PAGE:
Archive for the ‘art’ Category

Ceci n’est pas une pomme

October 6, 2011 1 comment

Everyone’s favourite little bit of surrealism.

ceci n'est pas une pomme by Rene MagritteI came across this picture when I was at college. Magritte inviting us to reconsider what we take to be real, making a distinction between the representation and the object, pulling aside the veil to reveal the elements and structure of what surrounds us.

I was so taken by this picture that I got an apple, wrote ‘Ceci n’est pas une pomme aussi’ on a piece of paper, fixed the apple to it and photographed it, to recreate the message in the medium of film. Sadly, I couldn’t get the depth of field quite right so my lecturer was spared my misguided attempts at profundity.

I understand that ‘Ceci n’est pas une pipe’ may be slightly better know than its fruity counterpart but ‘pomme’ will always have a special place in my heart – and I think it’s a better/nicer painting. I also love the sound of this sentence in French.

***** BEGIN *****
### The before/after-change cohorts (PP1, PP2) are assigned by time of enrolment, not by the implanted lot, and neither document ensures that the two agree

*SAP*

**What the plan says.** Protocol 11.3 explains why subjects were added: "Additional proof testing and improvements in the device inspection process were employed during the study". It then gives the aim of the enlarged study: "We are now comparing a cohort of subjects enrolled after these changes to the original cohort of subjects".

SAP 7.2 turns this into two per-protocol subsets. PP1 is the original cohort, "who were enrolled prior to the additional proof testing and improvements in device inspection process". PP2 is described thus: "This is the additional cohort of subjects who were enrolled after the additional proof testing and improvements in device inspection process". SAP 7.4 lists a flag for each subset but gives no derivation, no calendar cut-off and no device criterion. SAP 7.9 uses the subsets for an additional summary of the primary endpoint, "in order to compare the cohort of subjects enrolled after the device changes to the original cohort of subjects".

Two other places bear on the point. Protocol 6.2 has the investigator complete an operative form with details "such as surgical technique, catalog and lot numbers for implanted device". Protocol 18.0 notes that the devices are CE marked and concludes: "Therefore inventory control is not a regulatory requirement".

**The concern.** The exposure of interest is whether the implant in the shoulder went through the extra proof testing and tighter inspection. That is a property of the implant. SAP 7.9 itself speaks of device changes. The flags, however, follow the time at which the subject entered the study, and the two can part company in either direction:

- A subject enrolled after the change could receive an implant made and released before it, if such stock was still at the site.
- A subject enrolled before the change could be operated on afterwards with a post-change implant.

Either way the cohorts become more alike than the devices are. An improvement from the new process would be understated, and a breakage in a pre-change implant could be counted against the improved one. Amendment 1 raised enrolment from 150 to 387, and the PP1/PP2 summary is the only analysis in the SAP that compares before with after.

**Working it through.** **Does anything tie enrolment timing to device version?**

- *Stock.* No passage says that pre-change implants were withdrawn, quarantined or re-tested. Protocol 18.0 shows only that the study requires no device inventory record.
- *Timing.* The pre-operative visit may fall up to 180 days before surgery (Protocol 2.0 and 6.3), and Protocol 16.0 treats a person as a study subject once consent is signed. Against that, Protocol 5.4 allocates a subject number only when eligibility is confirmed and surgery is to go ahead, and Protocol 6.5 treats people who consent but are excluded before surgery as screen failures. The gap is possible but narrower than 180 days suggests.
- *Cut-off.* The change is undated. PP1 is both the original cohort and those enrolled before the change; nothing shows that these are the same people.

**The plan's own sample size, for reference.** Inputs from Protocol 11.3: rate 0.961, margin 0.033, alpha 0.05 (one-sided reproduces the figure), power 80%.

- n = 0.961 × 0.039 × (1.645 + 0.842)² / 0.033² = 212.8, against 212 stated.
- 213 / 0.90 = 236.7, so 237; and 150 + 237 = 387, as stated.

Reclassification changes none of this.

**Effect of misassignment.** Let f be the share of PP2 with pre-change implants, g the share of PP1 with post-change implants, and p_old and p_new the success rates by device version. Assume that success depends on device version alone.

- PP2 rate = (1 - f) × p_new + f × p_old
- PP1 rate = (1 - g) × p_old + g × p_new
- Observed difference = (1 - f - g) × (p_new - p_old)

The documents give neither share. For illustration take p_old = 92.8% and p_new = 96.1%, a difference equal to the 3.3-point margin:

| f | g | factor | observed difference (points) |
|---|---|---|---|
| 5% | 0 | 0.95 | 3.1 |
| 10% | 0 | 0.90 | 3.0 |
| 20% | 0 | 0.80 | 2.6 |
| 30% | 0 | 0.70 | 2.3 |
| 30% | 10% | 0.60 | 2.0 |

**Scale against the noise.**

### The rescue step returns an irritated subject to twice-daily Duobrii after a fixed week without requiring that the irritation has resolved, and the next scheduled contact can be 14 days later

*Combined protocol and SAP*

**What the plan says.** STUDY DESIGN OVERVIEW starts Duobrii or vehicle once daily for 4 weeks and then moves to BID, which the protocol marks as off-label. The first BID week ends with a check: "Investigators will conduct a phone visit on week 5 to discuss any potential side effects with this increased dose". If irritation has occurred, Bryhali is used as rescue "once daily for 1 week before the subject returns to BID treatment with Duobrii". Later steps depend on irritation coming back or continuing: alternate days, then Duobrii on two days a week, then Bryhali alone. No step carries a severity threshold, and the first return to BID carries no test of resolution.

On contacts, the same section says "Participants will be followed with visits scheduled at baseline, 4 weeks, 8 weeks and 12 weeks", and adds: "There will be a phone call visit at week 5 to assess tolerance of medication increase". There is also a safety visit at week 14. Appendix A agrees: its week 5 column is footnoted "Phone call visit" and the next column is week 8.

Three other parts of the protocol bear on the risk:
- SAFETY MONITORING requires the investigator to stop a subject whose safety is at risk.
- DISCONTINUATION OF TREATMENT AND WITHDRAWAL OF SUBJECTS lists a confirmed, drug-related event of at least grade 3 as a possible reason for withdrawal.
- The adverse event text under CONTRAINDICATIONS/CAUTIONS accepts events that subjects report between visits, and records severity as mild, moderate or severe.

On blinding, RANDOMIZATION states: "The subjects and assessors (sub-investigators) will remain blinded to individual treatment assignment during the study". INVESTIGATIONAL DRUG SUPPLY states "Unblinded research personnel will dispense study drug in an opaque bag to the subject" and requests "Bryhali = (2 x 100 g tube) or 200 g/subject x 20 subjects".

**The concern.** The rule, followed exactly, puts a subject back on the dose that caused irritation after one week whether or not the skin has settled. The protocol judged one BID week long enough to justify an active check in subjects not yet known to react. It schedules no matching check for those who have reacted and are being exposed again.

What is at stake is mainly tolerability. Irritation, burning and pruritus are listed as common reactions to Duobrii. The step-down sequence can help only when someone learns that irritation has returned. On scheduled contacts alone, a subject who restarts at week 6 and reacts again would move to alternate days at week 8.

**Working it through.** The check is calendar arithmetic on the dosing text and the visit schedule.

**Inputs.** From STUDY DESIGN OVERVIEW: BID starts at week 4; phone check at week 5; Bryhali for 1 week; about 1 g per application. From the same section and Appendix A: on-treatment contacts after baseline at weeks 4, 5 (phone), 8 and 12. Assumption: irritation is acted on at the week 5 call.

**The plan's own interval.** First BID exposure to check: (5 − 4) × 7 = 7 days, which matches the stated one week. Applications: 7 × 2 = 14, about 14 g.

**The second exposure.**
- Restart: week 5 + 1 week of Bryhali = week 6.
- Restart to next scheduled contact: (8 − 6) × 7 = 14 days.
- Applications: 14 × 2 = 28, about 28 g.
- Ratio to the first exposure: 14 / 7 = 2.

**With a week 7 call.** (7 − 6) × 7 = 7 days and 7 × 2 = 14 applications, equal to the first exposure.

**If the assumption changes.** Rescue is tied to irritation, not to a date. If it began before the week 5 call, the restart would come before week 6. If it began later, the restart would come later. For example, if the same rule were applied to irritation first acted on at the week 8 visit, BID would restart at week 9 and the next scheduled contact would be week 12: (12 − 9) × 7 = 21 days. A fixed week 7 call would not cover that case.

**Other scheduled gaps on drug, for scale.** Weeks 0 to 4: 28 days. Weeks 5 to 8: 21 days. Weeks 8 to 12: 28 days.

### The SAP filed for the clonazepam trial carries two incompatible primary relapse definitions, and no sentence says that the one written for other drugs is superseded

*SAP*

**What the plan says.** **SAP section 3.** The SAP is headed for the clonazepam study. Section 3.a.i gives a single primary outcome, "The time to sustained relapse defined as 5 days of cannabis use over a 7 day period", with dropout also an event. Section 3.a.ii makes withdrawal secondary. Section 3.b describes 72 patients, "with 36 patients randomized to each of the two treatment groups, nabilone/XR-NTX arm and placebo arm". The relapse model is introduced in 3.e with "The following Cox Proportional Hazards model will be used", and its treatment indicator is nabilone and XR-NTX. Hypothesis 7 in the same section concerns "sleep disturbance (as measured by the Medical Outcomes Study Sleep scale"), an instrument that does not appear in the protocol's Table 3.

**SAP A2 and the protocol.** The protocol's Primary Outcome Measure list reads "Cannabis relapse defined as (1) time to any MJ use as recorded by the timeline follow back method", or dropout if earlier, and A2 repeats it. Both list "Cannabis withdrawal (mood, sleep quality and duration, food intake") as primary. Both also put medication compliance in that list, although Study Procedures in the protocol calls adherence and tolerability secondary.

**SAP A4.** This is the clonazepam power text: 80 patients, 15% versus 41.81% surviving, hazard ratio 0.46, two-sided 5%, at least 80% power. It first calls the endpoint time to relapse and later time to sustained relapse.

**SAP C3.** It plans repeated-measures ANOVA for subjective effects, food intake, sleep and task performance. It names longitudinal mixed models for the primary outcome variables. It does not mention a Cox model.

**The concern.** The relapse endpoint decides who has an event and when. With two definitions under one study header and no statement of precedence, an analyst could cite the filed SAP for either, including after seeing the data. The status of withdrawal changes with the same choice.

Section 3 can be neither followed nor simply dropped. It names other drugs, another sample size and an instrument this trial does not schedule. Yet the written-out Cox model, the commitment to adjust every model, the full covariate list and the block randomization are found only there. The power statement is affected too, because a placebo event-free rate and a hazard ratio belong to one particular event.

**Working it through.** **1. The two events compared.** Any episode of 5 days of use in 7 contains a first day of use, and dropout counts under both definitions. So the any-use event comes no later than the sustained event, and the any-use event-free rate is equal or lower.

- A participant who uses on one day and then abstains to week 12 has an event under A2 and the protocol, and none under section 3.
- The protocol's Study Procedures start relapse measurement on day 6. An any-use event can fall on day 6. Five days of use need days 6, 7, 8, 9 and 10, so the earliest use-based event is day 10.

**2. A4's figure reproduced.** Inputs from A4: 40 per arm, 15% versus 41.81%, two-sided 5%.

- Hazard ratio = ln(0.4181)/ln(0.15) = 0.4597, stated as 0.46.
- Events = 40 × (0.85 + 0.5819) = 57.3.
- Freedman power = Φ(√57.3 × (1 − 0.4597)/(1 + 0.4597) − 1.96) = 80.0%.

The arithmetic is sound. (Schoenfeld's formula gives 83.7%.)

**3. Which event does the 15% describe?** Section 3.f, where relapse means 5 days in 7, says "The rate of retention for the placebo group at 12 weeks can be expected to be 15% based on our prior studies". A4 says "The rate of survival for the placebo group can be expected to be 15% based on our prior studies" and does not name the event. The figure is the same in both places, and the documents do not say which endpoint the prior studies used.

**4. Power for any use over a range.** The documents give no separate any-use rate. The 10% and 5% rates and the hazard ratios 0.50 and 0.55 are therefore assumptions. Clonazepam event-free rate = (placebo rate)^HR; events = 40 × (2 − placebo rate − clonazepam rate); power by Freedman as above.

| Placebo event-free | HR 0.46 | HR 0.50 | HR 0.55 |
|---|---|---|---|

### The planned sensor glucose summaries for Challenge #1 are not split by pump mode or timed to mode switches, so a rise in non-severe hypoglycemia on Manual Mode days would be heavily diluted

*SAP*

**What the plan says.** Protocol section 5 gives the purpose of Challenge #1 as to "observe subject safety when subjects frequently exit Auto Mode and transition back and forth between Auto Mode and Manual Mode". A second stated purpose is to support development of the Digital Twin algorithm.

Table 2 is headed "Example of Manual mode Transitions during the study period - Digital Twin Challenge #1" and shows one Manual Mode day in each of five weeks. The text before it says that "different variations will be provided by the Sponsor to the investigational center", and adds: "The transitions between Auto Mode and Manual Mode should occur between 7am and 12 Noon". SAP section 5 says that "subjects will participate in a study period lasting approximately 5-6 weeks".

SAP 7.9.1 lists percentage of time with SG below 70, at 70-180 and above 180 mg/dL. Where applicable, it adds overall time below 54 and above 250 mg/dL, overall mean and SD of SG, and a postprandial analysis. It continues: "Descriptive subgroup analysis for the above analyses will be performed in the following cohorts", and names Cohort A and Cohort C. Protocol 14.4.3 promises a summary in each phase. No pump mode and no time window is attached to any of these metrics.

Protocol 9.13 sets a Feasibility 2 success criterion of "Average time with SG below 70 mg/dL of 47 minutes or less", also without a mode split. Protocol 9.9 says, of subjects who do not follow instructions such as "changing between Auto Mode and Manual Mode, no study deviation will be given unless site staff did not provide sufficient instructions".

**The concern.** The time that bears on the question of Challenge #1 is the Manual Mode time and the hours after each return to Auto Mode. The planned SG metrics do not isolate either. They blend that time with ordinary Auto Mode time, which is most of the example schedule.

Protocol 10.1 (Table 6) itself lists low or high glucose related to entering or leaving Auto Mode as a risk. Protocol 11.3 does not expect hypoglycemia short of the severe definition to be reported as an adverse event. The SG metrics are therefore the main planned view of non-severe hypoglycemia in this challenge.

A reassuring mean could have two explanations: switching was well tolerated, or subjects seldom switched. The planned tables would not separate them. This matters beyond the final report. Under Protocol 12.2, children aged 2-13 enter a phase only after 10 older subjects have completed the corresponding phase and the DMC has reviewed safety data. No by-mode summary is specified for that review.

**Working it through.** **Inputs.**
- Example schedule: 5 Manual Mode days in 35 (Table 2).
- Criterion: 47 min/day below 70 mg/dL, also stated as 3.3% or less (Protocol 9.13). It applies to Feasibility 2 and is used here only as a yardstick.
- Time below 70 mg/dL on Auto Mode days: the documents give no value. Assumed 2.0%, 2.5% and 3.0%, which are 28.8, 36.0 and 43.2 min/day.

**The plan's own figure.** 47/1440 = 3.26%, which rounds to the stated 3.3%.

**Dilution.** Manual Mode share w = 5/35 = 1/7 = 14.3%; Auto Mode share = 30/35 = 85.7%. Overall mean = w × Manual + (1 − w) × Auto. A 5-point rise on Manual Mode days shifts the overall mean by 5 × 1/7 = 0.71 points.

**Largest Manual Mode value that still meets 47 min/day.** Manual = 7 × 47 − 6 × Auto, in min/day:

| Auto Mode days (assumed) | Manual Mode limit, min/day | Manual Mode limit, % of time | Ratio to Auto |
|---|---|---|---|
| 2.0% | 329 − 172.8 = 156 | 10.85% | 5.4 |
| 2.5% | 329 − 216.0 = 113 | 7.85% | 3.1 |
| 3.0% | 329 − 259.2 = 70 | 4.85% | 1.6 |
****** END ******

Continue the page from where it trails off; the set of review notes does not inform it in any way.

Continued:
Categories: art

William Blake – God Creating the Universe

August 13, 2011 1 comment

After my first conception of how God looked, it was a long time before I perceived of Him as having human form. I knew that, apparently, he created us in His image but I found it difficult to get my head round the fact that that meant his physical form was that of ours. I could only think of him in spiritual, uncorporeal form. The ‘man with a long beard’ idea of God seemed a bit spurious.

God Creating the Universe by William BlakeThen I saw Blake’s painting. This representation did Him justice and made me feel comfortable with the bearded man image of the Almighty.